As I progressed through the data collection, it became apparent that high school was being represented in the sample far more than middle and elementary school. As a result, the focus of this project began to shift towards the secondary level because this is the time when summer reading assignments are the most substantial and are conducted in a much more prescribed manner with clear objectives besides preventing summer learning loss and encouraging children to continue developing a positive relationship with reading. Due to the pressures of standardized tests, AP exams, college entry exams, and general college preparation, the summer reading texts assigned to high schoolers appear to be much more carefully selected and deliberate in purpose. Students are not only expected to demonstrate their reading and writing skills with grade-level mastery, but they are also expected to engage with the content of these books meaningfully and retain the information, whether it be in preparation for an AP exam or their future academic careers. That being said, reading assignments become increasingly canonical between 10th and 12th grade to meet these demands. When possible, I have selected book lists for courses unrelated to AP exams because the books used on these tests are strictly canonical and teachers across the country are usually providing their students with the same text options being that they are all provided with the same list from the College Board for courses like AP Literature and AP Language and Composition. There is a clear reliance on tradition in the academic community, and K-12 schools will have to continue teaching the classics if their students will be expected to know them in their future collegiate studies, though universities are increasingly moving towards incorporating modern texts into their courses. Despite these confounding factors, it is evident that though some schools are insistent on either preserving the classics or staying current, teachers ultimately strive to maintain a reasonable balance of the two extremes to foster the development of well-rounded students who are both familiar with tradition as well as prepared to navigate the modern world.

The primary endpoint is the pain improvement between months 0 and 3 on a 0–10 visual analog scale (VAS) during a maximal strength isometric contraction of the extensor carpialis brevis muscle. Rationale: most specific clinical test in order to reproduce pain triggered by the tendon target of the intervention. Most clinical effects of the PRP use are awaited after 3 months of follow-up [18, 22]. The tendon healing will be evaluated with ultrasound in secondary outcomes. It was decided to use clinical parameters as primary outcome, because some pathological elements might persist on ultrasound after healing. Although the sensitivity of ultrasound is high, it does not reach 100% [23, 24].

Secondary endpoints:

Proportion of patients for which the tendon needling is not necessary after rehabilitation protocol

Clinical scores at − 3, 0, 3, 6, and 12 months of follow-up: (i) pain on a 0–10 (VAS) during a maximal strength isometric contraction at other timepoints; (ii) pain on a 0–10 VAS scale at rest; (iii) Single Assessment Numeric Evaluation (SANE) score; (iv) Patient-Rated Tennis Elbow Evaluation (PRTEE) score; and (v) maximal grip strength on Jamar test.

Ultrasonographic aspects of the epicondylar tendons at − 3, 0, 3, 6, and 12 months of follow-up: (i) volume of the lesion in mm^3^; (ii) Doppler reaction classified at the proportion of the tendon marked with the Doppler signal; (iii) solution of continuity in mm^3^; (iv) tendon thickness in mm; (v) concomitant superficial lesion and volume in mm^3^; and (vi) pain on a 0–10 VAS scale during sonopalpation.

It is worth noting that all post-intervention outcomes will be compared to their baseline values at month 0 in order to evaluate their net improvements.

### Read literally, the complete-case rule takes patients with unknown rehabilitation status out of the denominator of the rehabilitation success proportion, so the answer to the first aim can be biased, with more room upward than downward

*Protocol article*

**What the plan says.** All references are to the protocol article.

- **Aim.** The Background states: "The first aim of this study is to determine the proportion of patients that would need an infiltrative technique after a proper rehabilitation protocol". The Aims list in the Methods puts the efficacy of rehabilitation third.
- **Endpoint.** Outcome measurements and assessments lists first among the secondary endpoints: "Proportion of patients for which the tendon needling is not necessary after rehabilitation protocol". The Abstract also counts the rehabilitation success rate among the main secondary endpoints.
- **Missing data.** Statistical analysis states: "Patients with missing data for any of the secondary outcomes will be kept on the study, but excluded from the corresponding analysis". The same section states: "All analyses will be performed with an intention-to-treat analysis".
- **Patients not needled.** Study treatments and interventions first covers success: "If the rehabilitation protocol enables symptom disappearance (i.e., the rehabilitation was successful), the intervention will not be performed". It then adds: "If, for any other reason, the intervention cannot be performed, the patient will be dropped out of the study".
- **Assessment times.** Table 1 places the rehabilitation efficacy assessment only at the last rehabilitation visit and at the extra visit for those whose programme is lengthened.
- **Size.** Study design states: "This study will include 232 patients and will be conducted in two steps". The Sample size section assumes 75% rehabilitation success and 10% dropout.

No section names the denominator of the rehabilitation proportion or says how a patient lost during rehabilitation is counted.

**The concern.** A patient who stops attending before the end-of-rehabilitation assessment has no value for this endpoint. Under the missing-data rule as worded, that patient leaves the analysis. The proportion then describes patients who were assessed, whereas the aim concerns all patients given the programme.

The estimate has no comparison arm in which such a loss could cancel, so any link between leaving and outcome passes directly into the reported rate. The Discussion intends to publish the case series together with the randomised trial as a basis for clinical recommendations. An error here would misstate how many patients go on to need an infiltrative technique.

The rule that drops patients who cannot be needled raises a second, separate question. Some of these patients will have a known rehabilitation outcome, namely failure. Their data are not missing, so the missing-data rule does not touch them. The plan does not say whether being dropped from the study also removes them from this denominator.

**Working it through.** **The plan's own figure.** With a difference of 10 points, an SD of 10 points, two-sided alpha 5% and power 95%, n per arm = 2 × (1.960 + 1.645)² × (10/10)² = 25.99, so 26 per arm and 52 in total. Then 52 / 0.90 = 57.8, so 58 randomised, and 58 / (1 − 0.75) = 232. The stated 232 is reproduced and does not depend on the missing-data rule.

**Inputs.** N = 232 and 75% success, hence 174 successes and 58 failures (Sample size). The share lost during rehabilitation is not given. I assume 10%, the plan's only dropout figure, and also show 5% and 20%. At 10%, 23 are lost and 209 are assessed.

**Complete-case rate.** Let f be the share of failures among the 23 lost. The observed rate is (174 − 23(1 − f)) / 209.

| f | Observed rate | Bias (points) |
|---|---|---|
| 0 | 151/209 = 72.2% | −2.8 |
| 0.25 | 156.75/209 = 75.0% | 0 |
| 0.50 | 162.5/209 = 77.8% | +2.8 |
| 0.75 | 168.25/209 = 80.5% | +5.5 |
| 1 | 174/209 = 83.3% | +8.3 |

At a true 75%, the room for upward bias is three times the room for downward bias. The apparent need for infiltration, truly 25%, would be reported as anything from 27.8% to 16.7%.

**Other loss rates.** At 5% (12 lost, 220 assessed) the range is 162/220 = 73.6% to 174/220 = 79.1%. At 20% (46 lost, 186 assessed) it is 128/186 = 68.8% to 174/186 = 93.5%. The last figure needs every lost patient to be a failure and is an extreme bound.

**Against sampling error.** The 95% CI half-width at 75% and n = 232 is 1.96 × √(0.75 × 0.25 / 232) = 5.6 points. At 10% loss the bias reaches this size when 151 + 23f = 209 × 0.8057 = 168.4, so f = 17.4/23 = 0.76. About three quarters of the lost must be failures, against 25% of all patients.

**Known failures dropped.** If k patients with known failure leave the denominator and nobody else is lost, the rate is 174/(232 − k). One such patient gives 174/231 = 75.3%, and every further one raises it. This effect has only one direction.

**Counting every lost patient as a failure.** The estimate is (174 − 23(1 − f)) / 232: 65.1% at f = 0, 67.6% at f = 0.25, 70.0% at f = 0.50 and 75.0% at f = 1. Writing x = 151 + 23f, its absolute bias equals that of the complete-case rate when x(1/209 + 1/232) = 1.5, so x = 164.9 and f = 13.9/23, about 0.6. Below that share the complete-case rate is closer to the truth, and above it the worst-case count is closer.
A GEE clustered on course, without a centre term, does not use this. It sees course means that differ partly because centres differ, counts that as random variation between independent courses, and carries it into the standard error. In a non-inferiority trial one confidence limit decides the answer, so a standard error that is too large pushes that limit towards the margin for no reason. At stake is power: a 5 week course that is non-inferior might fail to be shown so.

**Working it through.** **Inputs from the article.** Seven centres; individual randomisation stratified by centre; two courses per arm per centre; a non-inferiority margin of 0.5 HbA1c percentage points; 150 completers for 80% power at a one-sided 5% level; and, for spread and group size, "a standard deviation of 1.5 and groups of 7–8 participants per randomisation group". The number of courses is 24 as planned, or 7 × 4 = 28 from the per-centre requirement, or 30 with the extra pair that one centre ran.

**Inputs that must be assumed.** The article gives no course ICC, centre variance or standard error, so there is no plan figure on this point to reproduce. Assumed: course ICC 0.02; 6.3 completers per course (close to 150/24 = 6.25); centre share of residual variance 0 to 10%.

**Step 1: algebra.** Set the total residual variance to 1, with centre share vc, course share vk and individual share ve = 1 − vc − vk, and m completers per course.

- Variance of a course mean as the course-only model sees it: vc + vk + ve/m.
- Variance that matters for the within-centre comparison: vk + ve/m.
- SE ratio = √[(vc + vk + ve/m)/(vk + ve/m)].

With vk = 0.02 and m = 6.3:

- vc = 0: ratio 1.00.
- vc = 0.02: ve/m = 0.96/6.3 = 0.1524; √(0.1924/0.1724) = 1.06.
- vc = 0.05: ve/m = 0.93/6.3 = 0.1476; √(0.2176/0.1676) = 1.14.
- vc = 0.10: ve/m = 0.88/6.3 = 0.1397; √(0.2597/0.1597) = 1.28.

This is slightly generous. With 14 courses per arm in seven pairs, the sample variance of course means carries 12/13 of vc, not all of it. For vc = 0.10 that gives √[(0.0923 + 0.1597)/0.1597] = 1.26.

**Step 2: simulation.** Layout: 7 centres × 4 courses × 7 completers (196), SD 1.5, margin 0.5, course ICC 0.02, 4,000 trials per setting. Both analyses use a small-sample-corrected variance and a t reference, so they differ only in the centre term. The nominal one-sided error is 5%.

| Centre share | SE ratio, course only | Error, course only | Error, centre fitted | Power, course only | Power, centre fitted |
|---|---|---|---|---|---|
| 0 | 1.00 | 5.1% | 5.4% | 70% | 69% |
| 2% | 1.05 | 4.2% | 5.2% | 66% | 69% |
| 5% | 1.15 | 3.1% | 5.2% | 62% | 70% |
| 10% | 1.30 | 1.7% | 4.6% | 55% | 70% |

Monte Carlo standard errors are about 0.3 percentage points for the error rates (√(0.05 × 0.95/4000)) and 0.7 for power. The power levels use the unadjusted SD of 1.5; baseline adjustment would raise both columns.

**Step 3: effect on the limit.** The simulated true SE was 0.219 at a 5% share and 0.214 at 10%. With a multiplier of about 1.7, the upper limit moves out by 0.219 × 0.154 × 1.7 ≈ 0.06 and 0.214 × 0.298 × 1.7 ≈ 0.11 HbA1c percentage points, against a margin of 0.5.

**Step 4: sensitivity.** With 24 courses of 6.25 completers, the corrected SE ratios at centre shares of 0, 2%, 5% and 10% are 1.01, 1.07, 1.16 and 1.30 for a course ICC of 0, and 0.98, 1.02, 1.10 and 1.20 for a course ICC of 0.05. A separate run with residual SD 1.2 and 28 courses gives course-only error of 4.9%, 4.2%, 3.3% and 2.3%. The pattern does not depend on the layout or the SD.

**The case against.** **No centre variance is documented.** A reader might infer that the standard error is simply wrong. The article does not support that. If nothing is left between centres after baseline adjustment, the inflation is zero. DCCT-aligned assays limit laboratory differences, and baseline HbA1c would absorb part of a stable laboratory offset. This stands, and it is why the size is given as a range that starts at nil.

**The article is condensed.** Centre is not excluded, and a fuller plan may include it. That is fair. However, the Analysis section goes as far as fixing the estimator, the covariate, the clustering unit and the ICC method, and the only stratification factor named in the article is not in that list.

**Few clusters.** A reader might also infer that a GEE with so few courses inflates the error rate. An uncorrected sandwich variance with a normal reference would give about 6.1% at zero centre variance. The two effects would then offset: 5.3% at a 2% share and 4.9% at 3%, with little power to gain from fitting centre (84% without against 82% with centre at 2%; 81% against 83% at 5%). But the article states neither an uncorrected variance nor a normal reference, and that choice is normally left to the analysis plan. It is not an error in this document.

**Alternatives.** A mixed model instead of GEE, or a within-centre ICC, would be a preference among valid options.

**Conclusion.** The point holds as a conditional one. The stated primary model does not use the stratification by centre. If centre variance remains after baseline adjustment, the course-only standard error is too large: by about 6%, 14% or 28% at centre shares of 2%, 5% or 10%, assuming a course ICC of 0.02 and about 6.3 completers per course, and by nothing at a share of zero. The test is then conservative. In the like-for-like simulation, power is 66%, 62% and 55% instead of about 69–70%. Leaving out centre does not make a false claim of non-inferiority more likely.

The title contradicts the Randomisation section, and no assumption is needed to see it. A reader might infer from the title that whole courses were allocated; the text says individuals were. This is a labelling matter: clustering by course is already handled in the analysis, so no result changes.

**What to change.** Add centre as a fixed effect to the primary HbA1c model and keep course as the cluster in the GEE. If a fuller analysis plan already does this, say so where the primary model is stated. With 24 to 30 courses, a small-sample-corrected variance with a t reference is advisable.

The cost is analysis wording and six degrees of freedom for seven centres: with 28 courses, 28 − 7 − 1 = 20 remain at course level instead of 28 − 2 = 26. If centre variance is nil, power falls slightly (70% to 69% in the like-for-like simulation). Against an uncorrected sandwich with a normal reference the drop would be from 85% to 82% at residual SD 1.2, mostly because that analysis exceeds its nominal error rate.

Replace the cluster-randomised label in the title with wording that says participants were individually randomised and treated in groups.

Glazier and Seo write for the Journal of Adolescent & Adult Literacy that “[t]he use of multicultural literature—coupled with dialogic instruction within a safe classroom context—can provide students with both a window to other cultures and a mirror reflecting their own.” The researchers, however, caution “if practitioners (particularly white-majority teachers) assume a monoculture in which there are those like ‘us’ and ‘others,’ the use of multicultural literature may also reinforce notions of ‘culturelessness’ among white European American student populations.” Though multicultural literature has the potential to “hel[p] children identify with their own culture, expos[e] children to other cultures, and ope[n] the dialogue on issues regarding diversity[,]…discussions of multicultural literature often omit explorations of ‘whiteness’ within the larger discussion of culture.” Studies in multicultural education that focus on examining those in the minority often do so in avoiding “a close interrogation of the white majority… Because whiteness—often along with the notion of what it means to be an American—has been largely unexplored territory in U.S. school contexts in particular, majority students often feel ‘cultureless.’” Students who are part of the white majority are unable to effectively participate in discussions of diversity if they do not even have a concept of their own culture. That being said, educators are encouraged to find ways to “bring all students to examine their cultural voices—a necessary goal if we are to ever view cultural diversity as a resource rather than a deficit” (Glazier and Seo 686-687). In an article published to the same academic journal, Susan Landt reiterates Campbell and Wittenberg’s (1980) six purposes for integrating multicultural literature into the curriculum, which includes introducing students to cultures outside of their own and promoting respect and tolerance for all, enhancing their self-concept and understanding of their own cultural heritage, and encouraging them to recognize and stand up against prejudice and discrimination (Landt 695). Teachers who expose their students to diverse literature are not only helping to shape the way that they view themselves, but the way they view others. Overall, the incorporation of multicultural literature serves to promote “mutual respect, self-reflection, and empathy” amongst all individuals regardless of race, color, or creed both inside and outside of school (Stallworth et al. 479).